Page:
Lay your pastry out on a floured surface. Remove the cabbage leaves from the water and pat dry, place them down the centre of the pastry. Carefully place the mushroom mix down the centre of the cabbage leaves. Wrap the leaves around the mushrooms neatly.
Preheat your oven to 200’c / 400’f /Gas mark 6
Now for the fancy stuff.
With a sharp knife cut the pastry at a 24 ‘angle move your knife down 1 cm down the pastry and cut again and continue until you have a fringe effect. Repeat on the other side of the pastry.
Now brush the edges of the fringe with a little water and begin the lattice. Fold in the ends of the pastry to encase the end of the wellington, then alternate the cut fringe strips over the top of the cabbage leaves. The wet edges should secure them into place. Decorate with any trimmings that you may have and then brush with your chosen glaze.
Very carefully transfer it to a baking tray with a piece of parchment on it.
Cook for 50 – 60 mins until golden brown, crisp, and flaky.

I hope that you use and enjoy some of these recipes, I’d love to see some photos if you do make any.

Have a wonderful and special day and I wish you all the very best for a healthy 2022!

Sending love

Jane x


Sausage Recipe for Supper

Sausages for Supper?

Suddenly autumn has arrived, and my head has turned from salads to slow cooking.  I find myself craving, soups and casseroles and I sense that I am not alone.  Forget the chocolate, this is what I call “Comfort Food”.

Exciting News: My Lovely friend Lisa from Seattle, one half of the Foodies Across the Pond and I have been working on a new project!  17th November is the launch date of our first Cookery book;

“The Twelve Menus of Christmas”

And I can let you into the secret that there will be some fantastic soup and slow cooking recipes featured! I will keep you posted on the progress and how to get a copy closer to the time!

If you cannot wait until then, here is one of my favourite recipes, that doesn’t feature, but is easy to prepare and delicious.  Particularly good for Bonfire night gatherings, this is one of my favourite ways to serve sausages.  It includes one of our Lemon Myrtle Seasonings with oregano, if you are yet to introduce these to your kitchen, you could just leave it out of the recipe.  (It pains me to say this!)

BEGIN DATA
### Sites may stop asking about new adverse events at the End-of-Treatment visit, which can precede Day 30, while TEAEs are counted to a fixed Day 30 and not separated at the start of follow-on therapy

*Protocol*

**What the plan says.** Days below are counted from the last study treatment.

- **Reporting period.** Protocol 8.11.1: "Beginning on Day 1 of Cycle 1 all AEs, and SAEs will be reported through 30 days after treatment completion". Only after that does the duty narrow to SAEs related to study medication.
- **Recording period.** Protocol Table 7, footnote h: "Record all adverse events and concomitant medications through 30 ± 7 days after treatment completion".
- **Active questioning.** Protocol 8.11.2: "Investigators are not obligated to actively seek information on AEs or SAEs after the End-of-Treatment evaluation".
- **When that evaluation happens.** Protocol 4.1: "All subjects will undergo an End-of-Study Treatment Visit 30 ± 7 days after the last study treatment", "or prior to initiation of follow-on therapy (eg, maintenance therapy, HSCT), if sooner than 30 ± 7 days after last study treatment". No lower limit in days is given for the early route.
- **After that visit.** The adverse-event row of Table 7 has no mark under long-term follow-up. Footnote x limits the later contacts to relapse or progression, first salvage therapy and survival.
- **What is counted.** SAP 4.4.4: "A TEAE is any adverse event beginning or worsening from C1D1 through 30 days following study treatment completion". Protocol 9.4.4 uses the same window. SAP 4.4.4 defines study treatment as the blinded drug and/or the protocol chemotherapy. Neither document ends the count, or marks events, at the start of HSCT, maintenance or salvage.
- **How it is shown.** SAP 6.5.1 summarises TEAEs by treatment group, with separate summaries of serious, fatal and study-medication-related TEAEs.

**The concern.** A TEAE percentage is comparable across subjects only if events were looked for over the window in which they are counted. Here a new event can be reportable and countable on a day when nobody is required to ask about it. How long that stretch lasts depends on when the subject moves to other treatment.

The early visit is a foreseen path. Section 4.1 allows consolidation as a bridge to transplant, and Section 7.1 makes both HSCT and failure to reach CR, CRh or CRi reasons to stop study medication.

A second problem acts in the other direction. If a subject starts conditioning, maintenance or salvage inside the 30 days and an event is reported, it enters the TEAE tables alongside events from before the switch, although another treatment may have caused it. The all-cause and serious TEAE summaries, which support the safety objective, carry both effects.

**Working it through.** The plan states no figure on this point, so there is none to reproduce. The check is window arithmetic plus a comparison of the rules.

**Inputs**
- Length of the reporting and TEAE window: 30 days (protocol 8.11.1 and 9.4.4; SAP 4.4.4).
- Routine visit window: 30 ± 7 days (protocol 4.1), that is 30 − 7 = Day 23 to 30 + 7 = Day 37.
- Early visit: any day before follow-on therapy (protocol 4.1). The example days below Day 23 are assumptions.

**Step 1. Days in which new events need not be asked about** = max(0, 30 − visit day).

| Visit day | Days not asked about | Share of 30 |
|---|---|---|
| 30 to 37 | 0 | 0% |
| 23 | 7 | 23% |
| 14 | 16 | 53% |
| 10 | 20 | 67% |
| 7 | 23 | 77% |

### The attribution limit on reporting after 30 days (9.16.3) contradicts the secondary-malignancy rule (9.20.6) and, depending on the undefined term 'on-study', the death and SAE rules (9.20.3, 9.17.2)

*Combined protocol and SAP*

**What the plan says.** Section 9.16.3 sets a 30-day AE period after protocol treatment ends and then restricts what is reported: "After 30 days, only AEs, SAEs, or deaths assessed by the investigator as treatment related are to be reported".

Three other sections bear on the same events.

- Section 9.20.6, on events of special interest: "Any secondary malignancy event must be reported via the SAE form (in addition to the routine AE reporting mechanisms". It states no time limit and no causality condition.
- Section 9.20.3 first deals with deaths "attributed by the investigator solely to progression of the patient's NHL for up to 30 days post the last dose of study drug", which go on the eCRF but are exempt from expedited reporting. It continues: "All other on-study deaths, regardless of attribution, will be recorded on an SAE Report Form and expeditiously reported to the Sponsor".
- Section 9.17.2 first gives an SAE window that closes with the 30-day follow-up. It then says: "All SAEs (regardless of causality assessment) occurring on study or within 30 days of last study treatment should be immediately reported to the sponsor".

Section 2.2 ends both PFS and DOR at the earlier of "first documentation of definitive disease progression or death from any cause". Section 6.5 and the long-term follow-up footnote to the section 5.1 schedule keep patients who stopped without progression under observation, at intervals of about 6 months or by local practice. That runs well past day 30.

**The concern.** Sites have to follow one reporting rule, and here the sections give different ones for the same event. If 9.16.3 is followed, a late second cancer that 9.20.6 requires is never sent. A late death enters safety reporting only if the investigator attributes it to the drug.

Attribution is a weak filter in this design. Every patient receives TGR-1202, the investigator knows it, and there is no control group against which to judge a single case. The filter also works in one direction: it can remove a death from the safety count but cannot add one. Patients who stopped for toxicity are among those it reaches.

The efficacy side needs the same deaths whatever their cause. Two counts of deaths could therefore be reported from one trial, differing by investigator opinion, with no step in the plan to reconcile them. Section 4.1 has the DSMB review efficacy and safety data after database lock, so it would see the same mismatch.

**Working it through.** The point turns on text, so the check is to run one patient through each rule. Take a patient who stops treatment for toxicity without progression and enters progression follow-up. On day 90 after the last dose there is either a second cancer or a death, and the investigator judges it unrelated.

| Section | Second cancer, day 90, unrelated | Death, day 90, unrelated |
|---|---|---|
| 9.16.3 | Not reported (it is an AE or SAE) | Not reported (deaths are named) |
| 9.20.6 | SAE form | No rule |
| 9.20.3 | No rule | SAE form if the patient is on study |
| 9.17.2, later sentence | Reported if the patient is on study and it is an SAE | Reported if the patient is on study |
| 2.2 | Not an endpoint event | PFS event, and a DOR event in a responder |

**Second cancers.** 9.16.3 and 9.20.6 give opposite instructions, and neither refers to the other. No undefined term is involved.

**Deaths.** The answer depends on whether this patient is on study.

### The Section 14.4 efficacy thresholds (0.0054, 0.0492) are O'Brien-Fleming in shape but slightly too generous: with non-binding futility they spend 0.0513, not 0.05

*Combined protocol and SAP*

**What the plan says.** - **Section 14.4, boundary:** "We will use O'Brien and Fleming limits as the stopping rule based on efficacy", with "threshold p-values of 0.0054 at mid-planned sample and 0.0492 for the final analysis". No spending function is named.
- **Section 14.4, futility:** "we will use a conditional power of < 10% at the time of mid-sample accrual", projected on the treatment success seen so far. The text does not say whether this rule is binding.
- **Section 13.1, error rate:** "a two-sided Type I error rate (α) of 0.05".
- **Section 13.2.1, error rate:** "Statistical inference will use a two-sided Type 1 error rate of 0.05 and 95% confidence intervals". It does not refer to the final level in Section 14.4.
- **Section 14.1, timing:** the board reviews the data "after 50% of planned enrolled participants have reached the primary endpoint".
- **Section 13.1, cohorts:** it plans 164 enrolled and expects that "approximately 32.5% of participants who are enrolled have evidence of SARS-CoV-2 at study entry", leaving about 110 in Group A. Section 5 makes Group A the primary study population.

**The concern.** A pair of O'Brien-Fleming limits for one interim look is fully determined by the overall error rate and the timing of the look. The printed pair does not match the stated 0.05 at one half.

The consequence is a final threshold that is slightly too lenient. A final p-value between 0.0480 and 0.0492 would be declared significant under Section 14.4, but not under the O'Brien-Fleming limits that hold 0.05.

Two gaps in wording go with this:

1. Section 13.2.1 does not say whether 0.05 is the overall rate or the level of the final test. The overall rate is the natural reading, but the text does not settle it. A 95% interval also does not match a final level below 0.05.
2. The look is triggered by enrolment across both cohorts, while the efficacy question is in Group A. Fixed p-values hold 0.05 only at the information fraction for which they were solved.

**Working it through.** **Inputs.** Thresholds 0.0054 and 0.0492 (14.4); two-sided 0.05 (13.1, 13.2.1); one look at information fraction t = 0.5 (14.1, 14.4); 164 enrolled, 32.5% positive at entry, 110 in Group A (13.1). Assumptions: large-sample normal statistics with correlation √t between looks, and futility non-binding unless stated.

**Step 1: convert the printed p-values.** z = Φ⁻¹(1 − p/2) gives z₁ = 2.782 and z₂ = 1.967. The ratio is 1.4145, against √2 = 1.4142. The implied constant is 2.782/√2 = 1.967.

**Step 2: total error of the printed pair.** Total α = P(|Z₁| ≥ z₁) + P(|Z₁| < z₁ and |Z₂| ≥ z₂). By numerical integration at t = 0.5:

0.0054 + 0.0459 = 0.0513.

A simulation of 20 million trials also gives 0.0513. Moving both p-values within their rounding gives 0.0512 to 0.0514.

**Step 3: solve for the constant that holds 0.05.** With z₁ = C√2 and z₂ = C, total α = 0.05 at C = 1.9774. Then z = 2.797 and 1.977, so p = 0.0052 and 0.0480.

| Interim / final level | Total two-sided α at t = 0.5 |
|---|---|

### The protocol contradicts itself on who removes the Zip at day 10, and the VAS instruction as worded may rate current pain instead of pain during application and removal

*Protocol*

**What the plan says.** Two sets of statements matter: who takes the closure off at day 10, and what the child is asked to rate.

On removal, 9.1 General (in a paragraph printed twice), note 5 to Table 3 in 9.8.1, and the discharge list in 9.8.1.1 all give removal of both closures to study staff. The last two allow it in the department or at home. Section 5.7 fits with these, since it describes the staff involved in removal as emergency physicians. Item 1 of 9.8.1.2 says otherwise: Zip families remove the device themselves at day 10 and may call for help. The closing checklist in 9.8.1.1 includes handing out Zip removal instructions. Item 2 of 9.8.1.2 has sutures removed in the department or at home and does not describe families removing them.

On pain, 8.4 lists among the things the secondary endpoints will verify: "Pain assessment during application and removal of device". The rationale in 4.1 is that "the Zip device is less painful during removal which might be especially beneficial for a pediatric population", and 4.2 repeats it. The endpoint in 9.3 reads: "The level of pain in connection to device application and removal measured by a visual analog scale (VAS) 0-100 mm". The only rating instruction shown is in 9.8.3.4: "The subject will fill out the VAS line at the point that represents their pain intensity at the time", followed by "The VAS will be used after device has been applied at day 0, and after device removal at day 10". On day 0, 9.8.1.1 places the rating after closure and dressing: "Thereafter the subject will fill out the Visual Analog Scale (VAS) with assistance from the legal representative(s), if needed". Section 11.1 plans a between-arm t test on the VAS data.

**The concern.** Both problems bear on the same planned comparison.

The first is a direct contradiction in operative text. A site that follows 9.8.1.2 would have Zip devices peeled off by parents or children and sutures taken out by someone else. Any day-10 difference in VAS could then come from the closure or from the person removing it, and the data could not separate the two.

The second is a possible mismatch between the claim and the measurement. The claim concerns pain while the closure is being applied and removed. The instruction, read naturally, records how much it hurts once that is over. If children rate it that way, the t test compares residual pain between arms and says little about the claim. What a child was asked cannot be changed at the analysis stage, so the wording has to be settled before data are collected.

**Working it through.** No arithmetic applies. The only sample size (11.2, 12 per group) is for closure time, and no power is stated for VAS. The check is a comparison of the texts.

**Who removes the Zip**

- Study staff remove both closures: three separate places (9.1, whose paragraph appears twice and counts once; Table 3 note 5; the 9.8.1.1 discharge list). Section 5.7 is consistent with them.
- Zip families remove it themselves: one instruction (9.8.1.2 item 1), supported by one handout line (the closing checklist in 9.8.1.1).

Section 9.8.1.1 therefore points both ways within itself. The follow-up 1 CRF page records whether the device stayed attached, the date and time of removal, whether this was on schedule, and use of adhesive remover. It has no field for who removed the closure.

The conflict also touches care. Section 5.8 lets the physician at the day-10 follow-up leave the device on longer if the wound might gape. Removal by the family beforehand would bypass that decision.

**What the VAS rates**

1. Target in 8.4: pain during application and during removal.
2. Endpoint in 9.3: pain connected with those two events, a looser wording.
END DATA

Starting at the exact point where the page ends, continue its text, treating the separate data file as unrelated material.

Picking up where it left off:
6 good quality large sausages

1 tablespoon vegetable oil

1 large tablespoon Myrtle’s Orange Marmalade

A pinch of Myrtle’s seasoning oregano

A knob of unsalted butter.

Heat the oil in a frying pan, add the sausages and cook over a medium heat for about 25 minutes (depending upon the size of the sausages).  They need to be brown on both sides and cooked through.

Remove the excess oil from the pan, return to the heat and stir in the marmalade, followed by the butter & seasoning.  Turn the sausages until they are well coated. 

Plate up and spoon on the remaining glaze.            

If you should wish to buy some of the seasonings or the marmalade, pop onto the website to purchase.  Also, check out some other recipe suggestions in our blog posts.  The seasonings make great stocking fillers for foodies.


Herby Bread Recipe

Busy Times, Busy Kitchen!

If anybody sees me meeting myself coming backwards, it is because I am running around in circles at the moment.  I am a great advocate for “Doing Less – Well” but I am quite sure that I am not living up to this.  Events are now sneaking back on to the calendar, which is such a positive thing to see.  The success of our pastries and sharing boxes, introduced in lockdown has meant that we are now back catering a few events and of course we are still filling jars and creating our seasonings.